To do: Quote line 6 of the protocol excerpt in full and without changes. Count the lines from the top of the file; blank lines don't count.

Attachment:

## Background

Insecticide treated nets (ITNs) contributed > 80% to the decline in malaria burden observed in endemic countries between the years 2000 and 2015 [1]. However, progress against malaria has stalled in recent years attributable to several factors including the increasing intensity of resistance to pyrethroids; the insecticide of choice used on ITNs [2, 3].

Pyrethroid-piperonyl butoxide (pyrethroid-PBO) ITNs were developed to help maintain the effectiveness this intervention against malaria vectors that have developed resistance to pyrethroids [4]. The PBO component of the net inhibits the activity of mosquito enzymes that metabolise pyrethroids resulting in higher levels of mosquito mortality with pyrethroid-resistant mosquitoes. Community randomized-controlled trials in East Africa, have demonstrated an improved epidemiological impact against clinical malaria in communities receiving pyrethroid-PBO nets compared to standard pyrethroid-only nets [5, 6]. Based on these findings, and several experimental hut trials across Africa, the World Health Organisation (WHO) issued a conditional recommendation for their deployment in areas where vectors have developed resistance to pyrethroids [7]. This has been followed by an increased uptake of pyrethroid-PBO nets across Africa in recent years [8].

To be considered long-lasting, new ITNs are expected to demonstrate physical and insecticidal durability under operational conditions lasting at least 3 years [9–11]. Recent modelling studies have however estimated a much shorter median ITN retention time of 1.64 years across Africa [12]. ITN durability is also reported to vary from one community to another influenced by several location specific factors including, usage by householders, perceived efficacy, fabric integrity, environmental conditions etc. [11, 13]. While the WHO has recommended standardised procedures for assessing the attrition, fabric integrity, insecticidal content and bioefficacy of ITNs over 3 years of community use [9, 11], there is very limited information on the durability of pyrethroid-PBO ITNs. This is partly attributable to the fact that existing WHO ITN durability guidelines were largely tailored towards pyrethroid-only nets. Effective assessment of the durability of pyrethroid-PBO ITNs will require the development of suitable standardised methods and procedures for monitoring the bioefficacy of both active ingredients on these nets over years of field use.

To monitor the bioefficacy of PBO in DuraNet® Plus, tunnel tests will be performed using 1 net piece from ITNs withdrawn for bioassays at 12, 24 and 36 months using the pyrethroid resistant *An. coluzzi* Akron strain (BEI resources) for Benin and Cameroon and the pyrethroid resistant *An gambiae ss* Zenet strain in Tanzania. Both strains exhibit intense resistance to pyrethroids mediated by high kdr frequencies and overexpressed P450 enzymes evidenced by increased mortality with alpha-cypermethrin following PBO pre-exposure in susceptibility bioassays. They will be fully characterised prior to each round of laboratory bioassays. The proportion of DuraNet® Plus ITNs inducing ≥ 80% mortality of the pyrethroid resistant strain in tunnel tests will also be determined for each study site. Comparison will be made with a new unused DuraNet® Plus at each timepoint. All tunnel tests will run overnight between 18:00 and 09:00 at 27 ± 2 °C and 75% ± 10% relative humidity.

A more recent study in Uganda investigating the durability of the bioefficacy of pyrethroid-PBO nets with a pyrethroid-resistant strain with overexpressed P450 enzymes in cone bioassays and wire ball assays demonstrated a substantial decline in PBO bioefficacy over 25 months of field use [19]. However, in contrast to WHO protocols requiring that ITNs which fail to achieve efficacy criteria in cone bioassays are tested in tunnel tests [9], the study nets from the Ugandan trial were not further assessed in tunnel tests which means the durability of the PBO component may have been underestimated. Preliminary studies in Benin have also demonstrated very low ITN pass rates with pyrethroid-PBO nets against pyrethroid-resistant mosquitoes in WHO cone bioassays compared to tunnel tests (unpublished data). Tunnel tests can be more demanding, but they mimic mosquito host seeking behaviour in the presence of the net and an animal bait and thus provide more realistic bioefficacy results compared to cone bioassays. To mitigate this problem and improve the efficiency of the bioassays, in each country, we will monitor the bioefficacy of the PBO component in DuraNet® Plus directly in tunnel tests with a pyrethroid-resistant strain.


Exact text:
A more recent study in Uganda investigating the durability of the bioefficacy of pyrethroid-PBO nets with a pyrethroid-resistant strain with overexpressed P450 enzymes in cone bioassays and wire ball assays demonstrated a substantial decline in PBO bioefficacy over 25 months of field use [19]. However, in contrast to WHO protocols requiring that ITNs which fail to achieve efficacy criteria in cone bioassays are tested in tunnel tests [9], the study nets from the Ugandan trial were not further assessed in tunnel tests which means the durability of the PBO component may have been underestimated. Preliminary studies in Benin have also demonstrated very low ITN pass rates with pyrethroid-PBO nets against pyrethroid-resistant mosquitoes in WHO cone bioassays compared to tunnel tests (unpublished data). Tunnel tests can be more demanding, but they mimic mosquito host seeking behaviour in the presence of the net and an animal bait and thus provide more realistic bioefficacy results compared to cone bioassays. To mitigate this problem and improve the efficiency of the bioassays, in each country, we will monitor the bioefficacy of the PBO component in DuraNet® Plus directly in tunnel tests with a pyrethroid-resistant strain.